The authors managed to piece together a truly superb account of France's final battleships - namely the Dunkerque's (Dunkerque & Strassbourg) and Richelieu's (Richelieu & Jean Bart) - in the prelude to WW2 all the way to 1956 when the last two left active duty (and 1970, when Jean Bart was finally sold for scrap). Covering all from the post WW1 environment in which they were conceived, to the protracted and at times difficult construction, to the entry into service and eventual service in French, Vichy French and finally Allied hands during WW2, as well as French service (all the way up to Suez) after the war, and finally to possible modifications and post WW2 follow-on designs, the book is a real treasure trove of information on these fine ships.

Even though there is lots to cover in a book of not too hefty proportions, the authors managed to get the balance spot on. There is a sensible organization principle into chapters, with highlighted 'asides', covering specific relevant details peppered in throughout. The authors often go into significant detail, which will definitely help the seasoned enthusiast but do so in a writing style that will also not alienate someone rather new to the field (although novices will probably have their difficulty understanding all the fire control issues encountered).

The two separate classes - the Dunkerque's and Richelieu's - led very different lives, with the first pair sadly being scuttled by their crews to prevent them from falling into German hands, and consequently seeing almost no action against their intended foes. Of the Richelieu's it was only the first that got completed and used in anger during WW2, with Jean Bart, in spite of intense efforts never having been put to use during the war.
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Format: Hardcover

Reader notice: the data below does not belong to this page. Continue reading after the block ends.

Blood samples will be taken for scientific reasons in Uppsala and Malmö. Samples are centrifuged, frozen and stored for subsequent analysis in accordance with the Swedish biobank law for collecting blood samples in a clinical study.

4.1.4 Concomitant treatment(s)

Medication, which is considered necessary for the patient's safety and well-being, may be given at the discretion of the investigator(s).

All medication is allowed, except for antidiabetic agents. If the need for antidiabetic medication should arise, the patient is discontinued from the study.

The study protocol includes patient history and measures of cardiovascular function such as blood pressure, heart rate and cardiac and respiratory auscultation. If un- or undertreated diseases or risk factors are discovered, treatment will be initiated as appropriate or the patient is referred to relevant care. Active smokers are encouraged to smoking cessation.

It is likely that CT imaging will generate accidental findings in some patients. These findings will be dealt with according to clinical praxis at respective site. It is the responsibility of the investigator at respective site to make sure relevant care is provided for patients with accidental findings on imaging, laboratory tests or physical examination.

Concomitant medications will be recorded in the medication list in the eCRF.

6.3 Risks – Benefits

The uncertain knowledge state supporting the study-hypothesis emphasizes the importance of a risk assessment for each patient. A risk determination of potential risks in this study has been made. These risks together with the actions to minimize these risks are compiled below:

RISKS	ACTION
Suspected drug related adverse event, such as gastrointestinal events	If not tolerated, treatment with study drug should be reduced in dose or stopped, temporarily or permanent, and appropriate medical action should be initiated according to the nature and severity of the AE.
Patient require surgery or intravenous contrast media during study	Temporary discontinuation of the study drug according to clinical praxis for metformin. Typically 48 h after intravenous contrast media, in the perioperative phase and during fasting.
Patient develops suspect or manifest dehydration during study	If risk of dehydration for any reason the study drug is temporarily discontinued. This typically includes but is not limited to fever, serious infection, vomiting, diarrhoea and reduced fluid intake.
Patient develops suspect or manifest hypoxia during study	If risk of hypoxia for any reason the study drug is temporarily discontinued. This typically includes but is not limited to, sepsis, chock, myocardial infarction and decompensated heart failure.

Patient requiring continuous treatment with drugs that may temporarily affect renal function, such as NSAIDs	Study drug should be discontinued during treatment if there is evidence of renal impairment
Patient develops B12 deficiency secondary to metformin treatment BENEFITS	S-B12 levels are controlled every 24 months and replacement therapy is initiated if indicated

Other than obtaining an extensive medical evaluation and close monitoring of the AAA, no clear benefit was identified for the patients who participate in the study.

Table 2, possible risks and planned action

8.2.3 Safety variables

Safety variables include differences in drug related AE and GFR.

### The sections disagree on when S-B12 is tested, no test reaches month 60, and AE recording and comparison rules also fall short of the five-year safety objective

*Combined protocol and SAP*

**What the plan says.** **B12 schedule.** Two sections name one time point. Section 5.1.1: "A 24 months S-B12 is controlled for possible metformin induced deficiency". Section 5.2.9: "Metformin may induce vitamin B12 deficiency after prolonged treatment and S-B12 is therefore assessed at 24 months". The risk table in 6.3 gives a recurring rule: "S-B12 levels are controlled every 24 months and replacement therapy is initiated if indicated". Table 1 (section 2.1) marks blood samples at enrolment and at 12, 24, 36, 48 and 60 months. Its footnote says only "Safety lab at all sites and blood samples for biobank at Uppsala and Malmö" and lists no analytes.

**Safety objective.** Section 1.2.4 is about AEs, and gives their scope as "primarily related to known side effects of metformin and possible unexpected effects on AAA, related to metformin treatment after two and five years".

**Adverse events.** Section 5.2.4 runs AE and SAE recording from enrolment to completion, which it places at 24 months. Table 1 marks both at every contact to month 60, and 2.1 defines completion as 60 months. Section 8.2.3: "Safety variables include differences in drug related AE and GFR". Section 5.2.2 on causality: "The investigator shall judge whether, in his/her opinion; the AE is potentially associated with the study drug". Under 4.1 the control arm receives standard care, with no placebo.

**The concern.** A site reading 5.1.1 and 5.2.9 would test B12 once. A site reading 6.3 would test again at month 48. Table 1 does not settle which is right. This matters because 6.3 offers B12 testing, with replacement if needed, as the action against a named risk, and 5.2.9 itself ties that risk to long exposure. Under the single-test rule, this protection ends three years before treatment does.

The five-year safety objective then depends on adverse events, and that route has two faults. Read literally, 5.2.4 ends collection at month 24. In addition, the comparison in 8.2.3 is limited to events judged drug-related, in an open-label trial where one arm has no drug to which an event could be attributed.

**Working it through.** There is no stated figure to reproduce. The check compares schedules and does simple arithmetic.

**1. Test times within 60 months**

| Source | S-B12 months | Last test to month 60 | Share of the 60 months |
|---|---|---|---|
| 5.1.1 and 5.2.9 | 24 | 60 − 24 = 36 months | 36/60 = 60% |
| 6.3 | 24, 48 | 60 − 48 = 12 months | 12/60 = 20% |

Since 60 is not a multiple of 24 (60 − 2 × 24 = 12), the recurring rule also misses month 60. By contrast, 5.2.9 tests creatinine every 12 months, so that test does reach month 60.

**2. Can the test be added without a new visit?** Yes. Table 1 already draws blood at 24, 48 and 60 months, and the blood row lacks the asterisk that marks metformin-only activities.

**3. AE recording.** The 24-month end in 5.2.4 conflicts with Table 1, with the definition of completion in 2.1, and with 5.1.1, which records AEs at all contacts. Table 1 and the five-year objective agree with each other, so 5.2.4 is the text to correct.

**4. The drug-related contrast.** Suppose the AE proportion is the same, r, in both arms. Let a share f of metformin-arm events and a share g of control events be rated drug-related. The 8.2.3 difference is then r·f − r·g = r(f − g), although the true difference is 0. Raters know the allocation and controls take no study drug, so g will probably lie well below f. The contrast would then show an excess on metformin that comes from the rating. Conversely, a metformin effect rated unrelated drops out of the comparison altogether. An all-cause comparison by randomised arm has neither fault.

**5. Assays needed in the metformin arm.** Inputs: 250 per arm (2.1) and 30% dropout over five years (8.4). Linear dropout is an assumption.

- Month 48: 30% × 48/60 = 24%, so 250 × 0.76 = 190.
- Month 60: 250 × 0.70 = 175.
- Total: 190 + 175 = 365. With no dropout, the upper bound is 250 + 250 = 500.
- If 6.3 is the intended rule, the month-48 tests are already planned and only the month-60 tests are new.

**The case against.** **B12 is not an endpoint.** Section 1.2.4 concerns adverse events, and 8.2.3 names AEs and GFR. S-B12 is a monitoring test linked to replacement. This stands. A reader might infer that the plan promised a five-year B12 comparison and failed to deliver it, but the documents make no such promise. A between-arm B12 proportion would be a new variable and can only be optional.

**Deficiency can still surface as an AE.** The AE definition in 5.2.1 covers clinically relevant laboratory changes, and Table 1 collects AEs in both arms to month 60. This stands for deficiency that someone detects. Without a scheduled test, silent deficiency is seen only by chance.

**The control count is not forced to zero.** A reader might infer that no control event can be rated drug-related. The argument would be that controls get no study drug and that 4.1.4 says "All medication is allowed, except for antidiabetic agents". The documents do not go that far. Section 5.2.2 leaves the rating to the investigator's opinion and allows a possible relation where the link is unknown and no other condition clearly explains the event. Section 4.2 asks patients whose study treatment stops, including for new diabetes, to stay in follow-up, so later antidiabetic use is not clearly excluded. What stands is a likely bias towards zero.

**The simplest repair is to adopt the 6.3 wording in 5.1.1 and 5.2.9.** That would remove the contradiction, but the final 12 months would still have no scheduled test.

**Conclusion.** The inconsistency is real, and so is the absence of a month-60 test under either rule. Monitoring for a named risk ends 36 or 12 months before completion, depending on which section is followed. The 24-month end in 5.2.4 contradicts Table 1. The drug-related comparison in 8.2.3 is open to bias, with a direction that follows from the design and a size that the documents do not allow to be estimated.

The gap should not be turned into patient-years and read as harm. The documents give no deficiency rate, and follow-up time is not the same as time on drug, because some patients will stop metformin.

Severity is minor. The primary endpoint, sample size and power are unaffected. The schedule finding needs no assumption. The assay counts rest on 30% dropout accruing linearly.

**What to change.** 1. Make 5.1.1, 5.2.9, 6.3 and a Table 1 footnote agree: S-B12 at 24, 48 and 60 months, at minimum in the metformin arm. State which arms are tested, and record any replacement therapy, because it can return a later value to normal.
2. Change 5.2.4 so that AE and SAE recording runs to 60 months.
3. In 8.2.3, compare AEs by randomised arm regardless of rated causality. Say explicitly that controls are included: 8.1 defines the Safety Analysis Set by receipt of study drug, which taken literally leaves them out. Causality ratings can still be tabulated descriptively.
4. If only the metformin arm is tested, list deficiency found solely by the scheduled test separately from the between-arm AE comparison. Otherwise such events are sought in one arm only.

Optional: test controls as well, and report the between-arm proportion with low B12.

I too enjoyed this book and was quite happy with my purchase. The battle action covered in the book is quite good on the British attacks on the French battleships in World War II, but surprisingly ignores the planned use of the Strasbourg in a run to help Vichy Syria at the time of the Allied invasion of Syria.

It does an excellent job of detailing the damage done to the four big French battleships (by the Allies!) and there were some surprises for me. I had not realized the loss of armament and issues with the secondary and tertiary guns at Dakar, Casablanca, and of course Mers-el Kebir.

Photographs are great and the language is English!
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Format: Hardcover
This book gives a detailed account of the development and service histories of the four battleships of the Dunkerque- and Richelieu Classes, not more, not less. Their older cousins - the Courbet- and Provence-Classes - are mentioned only briefly, despite the fact that they underwent major updates in the 1920's and 1930's, and despite the fact that they were still very present in WW II. Their real battle value may have been questionable, but at least one of them fired her guns in anger as late as 1945 so I think they deserved more than the fleeting mention they enjoyed in "French Battleships 1922-1956", the title indicating a broader scope than the one actually attempted by this book.

On the other hand, if someone looks for first-class reference regarding the latest French Battleships, the quadruple-turreted Dunkerque- and Richelieu-classes, he doesn't have to look any farther than to this book. Detailed accounts on both their design history and their actual build are complemented with detailed drawings and a host of technical data, including data on their armament. But this is only one half of the book - the other half is their operational history, including, even if limited, a discussion of the political background which led to tragic events as the "battles" of Mers-el-Kebir, Dakar and Casablanca, and which, more than anything, kept them from playing a major role in the battles of the second world war.

Great pictures and colour drawings complete the book, which is a fitting tribute to France's last battleships and the men who manned them. ("France's Last Battleships", by the way, would have been a better-fitting title than the one actually selected ;-))